The launch ramp at Lee’s Ferry is big, open, and empty. There’s not much shade – there’s not much for a hundred miles around – and when rigging in the height of the summer it could be very uncomfortable.
It was possible to leave Flagstaff well before dawn and unload and rig the rafts in a hurry before the customers arrived around noon, but there were plenty of opportunities for things to go wrong if they tried to quick-rig. So, almost always, Canyon Tours had their crews leave Flagstaff in the late morning the day before. They could take their time unloading and do some of the rigging in the heat, and they could stretch it into the cool of the evening if they needed to. It was much more leisurely, and gave the crew members the time to work off a hangover from a last night in town before the customers showed up.
The loading and rigging had gone easy this time, even though there was an extra raft and more gear and supplies than normal. Al and Karin had pitched in, of course, to help Scooter, the trip leader, and the four new boatmen with the process. It was a constant learning curve, and Al knew it well; even after thirty years of running the river there were things to learn, and he’d even picked up a few things from Scooter and Crystal in the last couple of years, drawing on their rafting experience in the east.
Al was closely monitoring what was going on, although he and Karin tried to stay out of the way. A little over two years ago, they’d had a staffing problem, and were short several boatmen. Crystal had suggested another eastern boatman she knew who might be interested in running for Canyon Tours: Her friend, Scooter, had been a guide on the New, Ocoee, and Nantahala Rivers in the east for ten years, minus a summer spent hiking the Appalachian Trail. Scooter was a little smaller and a little older than Crystal, with scruffy-looking short blonde hair and a big grin, and seemed cut from the same cloth, but was even coarser and more rough-cut, almost intimidatingly hard. Al had made up his mind about her long ago – even though she was a little rough-cut, she was an absolute jewel. It seemed pretty clear that she was going to be leading trips for Canyon Tours for a long time to come.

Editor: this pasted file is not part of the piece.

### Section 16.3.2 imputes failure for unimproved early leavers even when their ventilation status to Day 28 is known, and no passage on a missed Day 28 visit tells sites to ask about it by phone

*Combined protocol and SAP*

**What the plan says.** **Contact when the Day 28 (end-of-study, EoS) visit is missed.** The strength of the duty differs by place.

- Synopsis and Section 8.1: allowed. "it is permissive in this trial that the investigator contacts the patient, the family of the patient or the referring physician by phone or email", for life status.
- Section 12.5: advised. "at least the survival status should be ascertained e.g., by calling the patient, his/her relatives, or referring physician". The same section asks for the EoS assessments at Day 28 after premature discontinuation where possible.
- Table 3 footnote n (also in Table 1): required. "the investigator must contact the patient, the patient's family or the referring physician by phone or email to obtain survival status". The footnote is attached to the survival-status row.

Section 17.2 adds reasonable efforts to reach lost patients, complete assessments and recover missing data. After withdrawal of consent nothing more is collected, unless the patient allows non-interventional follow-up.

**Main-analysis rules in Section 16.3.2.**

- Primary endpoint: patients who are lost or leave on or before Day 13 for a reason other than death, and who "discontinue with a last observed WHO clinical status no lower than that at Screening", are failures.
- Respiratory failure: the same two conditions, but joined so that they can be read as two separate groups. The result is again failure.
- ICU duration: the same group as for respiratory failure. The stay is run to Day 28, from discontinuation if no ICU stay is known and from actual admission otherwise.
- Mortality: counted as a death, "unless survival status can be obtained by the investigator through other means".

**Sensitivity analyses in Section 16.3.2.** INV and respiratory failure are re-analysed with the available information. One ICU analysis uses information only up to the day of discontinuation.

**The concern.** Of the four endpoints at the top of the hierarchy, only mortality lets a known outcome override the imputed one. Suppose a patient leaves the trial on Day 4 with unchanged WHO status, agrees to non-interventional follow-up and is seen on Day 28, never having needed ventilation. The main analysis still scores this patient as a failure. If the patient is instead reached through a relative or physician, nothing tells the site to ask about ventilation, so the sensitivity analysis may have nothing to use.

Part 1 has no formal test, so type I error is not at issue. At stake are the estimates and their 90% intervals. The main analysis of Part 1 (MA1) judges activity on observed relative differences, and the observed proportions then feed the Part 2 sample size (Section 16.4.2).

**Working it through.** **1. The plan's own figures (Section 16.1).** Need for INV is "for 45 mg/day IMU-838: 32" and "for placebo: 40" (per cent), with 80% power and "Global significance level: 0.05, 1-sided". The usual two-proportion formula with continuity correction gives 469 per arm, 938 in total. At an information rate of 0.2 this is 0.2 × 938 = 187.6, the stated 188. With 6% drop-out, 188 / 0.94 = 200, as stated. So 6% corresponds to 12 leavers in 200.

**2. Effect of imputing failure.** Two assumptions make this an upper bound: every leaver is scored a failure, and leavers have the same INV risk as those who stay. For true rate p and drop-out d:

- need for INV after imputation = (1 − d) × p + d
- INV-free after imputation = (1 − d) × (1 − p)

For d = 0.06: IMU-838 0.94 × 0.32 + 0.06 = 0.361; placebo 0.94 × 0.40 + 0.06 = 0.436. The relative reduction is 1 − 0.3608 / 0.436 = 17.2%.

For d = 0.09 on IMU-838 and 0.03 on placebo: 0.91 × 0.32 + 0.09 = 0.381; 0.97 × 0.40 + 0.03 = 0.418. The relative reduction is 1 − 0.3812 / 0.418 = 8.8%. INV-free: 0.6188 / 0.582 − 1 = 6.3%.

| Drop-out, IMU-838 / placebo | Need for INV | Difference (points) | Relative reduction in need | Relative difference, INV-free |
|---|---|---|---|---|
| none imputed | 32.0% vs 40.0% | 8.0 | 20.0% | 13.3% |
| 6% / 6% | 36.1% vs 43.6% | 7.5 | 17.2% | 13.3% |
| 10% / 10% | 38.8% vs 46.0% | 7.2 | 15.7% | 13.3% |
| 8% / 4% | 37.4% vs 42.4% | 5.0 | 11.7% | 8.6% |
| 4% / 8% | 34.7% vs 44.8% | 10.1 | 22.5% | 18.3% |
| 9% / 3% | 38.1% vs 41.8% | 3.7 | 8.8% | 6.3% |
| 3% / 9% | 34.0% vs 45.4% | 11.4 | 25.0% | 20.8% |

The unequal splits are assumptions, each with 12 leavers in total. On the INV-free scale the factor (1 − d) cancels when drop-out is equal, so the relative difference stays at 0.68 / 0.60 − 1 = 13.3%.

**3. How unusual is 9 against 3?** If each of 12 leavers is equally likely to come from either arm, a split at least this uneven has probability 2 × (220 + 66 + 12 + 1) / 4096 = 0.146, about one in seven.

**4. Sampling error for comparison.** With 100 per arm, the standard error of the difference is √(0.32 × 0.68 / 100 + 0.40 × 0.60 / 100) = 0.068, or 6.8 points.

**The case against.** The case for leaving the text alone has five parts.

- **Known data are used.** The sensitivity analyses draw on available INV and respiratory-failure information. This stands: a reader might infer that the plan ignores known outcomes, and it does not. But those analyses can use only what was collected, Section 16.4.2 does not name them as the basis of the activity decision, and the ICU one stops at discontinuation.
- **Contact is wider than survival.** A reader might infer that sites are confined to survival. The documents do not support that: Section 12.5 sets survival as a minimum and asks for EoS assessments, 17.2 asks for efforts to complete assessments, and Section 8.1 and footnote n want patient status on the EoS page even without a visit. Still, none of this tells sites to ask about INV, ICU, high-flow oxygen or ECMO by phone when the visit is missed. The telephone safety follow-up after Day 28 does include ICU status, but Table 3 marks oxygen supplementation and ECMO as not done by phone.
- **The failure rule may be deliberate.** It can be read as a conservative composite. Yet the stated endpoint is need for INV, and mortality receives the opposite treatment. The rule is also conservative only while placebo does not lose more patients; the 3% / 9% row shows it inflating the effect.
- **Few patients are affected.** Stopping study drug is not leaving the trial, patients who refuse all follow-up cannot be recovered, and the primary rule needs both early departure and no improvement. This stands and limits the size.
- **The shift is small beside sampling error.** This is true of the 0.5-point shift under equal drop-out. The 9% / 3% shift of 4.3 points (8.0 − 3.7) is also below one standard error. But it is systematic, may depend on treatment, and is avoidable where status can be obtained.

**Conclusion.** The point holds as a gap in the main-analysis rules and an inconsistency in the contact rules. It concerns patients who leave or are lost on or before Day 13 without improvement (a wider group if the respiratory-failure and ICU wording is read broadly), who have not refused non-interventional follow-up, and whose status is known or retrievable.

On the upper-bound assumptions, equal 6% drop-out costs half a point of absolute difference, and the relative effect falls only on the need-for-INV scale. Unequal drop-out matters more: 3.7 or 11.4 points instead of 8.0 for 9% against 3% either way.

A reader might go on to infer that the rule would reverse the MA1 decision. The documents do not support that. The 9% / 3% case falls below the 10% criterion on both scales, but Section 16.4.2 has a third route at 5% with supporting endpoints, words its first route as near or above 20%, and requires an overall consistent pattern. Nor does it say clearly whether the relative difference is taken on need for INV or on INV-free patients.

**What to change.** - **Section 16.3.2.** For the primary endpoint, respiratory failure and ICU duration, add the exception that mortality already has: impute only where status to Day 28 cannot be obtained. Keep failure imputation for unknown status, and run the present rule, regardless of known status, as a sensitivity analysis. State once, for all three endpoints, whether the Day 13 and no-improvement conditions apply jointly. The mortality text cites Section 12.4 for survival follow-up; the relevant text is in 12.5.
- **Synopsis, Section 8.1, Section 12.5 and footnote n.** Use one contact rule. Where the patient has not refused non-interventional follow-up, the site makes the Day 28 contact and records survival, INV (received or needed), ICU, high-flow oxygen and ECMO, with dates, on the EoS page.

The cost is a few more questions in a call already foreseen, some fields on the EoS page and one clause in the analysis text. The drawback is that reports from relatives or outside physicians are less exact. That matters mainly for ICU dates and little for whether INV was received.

There was one shady spot off to the side of the launch ramp, and Al and Karin were in it, watching Scooter and the new boatmen putting the finishing touches on the rigging for the trip. "They seem to be doing pretty well." Karin observed.
"Yeah, a good bunch of kids," Al smiled. "But things always look pretty good at Lee’s. Karin, do you want to guess how many times I’ve sat here, waiting for the tour group to show up, so we can get going?"
"Lots," Karin said. "A couple of hundred, anyway." She’d never have the kind of experience that Al had, even if she ran the river as long as Georgie White did – and Georgie had run trips into her eighties. This would be the tenth time Karin had run the river – and one of those times was as a customer, almost thirty years ago. Two years ago, she’d run as a customer, then again as a sort of swamper, sort of camp cook, sort of boatman’s girlfriend. This was the eighth time that she’d waited for the tour group to show up. Even those kids had more experience with it than she did.
For some of the youngsters this would be the first summer as regular boatmen. Though it wasn’t always possible, Al preferred to bring boatmen up through the Canyon Tours ranks. There were nearly twenty companies doing raft trips in the Canyon, and each of them did it a little different. Al had ridden with each one of his boatmen on the river, several times over, adding his thirty years of experience and over two-hundred trips to that of the trip leader when training the crew. He’d personally approved their promotion from swamper to boatman after riding with them, and he’d ride with each of them again over the next few days, just to make sure they were ready for the awesome responsibility. Every time he approved a new boatman, he always had the worry if this was going to be the kid who screwed up bad.
There were new boatmen every year, and a bigger crop than normal this year. The majority of the Canyon Tours boatmen were college students, and usually they’d only run as regular boatmen for one or two summers, but some might fill in as an extra on the odd trip or two for years to come. But the college kids had to be leavened by a strong group of experienced boatmen, and those weren’t always easy to come by, especially in the spring and fall seasons. There was always the chance that something could go wrong. That was why he kept a pretty good eye on his crews and tried to ride at least half-trips with each crew once or twice over the course of the summer, just to back up the information he got from the trip leaders.
Being selective about his people and careful about their training had given him a staff that could confront emergencies without his input – and that kind of self-reliance had proved itself time and again. Even though Canyon Tours was one of the smaller companies on the river, its people were extraordinarily close and loyal.
This time that loyalty and closeness was sort of a problem, although they’d worked it out the best they could. Considering that there were a number of Canyon Tours boatmen plus some people from other companies who wanted to be at the wedding, it had taken a monumental amount of schedule juggling to bring this trip off at all. In six days, the tiny beach down the side canyon from the water pocket would be inundated with the biggest collection of rafts it had ever seen. It had taken over a year for the divorce to get settled, although much less for the two of them to decide to get married – and what better place could there be for them to do it?